It's a popular saying that you sometimes have the choice to be right, or to be effective. In your reality, you may be right, but that doesn’t mean in another person’s you are. To be effective, in these situations, and avoid a physical confrontation, you have to put ego aside and give up the chair, or the parking space, etc. Many people believe that this makes them look like a victim, and that it might encourage the other person to act violently towards them. This may be the case in some instances, when the individual was looking for any excuse to act violently towards you, but in those situations, you would be fighting for survival (not ego), which will allow you to defend yourself without doubting whether you are right to do so – in a fight for survival, everything is on the table.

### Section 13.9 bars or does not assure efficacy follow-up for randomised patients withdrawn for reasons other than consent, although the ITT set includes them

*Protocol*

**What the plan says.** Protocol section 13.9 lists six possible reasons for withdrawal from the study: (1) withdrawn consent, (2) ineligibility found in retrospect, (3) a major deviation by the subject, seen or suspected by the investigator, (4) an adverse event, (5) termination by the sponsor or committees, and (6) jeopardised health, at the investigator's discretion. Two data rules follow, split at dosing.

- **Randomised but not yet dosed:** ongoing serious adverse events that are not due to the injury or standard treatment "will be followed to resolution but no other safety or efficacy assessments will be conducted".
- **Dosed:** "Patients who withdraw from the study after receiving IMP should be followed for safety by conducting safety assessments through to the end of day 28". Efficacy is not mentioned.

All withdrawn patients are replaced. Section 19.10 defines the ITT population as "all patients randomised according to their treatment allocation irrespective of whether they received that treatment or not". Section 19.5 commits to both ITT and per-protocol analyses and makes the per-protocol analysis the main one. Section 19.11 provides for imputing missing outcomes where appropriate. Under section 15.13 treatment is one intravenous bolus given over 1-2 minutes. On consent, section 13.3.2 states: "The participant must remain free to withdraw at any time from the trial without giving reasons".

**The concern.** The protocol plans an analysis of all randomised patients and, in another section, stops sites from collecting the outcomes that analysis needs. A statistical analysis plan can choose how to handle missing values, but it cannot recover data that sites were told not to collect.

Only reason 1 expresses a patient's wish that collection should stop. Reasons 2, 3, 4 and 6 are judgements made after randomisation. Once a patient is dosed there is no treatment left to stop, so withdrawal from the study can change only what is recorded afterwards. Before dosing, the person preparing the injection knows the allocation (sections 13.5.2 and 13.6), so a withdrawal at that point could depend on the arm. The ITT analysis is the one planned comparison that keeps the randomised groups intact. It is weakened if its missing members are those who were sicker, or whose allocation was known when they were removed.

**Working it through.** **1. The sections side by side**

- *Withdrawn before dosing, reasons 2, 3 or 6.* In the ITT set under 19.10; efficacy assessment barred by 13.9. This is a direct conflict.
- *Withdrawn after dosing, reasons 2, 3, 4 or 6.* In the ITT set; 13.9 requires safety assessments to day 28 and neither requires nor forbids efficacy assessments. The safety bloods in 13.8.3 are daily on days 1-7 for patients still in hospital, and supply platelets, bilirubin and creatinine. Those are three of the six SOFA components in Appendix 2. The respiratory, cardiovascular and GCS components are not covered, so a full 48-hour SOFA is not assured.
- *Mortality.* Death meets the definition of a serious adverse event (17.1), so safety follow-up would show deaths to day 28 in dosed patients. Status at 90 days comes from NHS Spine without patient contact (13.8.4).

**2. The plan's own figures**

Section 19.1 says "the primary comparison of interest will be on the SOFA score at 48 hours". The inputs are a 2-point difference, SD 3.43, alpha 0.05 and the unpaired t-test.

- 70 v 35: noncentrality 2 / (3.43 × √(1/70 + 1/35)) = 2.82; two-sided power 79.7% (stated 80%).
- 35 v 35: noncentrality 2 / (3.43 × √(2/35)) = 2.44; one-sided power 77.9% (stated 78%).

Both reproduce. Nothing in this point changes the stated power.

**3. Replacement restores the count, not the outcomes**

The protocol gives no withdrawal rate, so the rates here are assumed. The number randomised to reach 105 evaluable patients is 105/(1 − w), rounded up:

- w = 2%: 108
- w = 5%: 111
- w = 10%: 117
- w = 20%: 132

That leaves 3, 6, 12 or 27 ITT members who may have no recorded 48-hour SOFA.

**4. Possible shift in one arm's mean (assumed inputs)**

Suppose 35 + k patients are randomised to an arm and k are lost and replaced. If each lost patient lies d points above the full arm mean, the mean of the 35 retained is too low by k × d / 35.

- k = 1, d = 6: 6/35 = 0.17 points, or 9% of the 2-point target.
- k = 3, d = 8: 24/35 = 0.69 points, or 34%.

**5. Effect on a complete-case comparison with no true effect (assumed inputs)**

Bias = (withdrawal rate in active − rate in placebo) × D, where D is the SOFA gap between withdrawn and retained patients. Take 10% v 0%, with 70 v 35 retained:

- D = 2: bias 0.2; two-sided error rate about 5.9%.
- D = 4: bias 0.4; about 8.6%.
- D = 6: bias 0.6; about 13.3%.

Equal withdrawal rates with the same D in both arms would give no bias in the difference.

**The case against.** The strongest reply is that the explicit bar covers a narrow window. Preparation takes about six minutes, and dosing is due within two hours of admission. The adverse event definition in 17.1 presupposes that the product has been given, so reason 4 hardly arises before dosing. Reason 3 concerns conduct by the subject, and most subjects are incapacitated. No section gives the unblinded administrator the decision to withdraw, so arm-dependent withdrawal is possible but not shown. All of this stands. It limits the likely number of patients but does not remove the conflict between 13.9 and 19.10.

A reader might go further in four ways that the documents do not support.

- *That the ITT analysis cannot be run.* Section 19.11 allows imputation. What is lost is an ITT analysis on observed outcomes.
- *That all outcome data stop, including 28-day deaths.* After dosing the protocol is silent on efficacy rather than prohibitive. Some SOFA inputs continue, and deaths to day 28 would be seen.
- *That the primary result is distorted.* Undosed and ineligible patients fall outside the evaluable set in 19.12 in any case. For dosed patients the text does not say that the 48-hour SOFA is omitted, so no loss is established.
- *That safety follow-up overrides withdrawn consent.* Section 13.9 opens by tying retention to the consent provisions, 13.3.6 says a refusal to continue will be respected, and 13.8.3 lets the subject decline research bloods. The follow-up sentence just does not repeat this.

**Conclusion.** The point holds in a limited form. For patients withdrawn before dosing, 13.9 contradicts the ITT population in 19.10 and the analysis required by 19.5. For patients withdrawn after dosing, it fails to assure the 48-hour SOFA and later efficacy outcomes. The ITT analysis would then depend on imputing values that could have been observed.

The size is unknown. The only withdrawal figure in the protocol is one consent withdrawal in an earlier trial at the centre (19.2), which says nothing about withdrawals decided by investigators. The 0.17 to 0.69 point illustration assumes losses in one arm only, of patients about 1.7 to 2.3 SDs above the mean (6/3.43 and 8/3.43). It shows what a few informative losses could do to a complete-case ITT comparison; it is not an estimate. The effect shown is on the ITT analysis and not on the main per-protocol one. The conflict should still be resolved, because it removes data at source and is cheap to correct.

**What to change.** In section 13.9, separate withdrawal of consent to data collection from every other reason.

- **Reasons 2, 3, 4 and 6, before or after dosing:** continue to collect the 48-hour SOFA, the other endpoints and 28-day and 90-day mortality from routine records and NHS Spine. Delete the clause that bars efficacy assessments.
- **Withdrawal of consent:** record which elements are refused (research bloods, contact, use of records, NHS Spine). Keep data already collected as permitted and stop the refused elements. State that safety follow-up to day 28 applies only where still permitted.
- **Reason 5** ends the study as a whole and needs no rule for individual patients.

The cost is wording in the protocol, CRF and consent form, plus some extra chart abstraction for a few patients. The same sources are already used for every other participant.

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(Gershon Ben Keren - Tue 17th Oct)
I was recently asked by somebody working in the UK, about acid attacks e.g. how to predict, identify, avoid, and deal with them etc. To give an idea of the extent and prevalence of such assaults, this July two teenagers on a moped in London, carried out five acid attacks, in the space of 90-minutes – racing around and selecting victims at random. These types of attacks are on the rise in UK, and in London specifically - where more than half of all attacks with corrosive substances in the UK take place (there were over 450 reported attacks of this type in 2016). Even in London, such attacks aren’t evenly spread, with the borough of Newham (in East London), having three times as many attacks, as the second highest borough for such assaults – location and geography are key situational factors in any crime, something I have written about in more detail, in previous articles.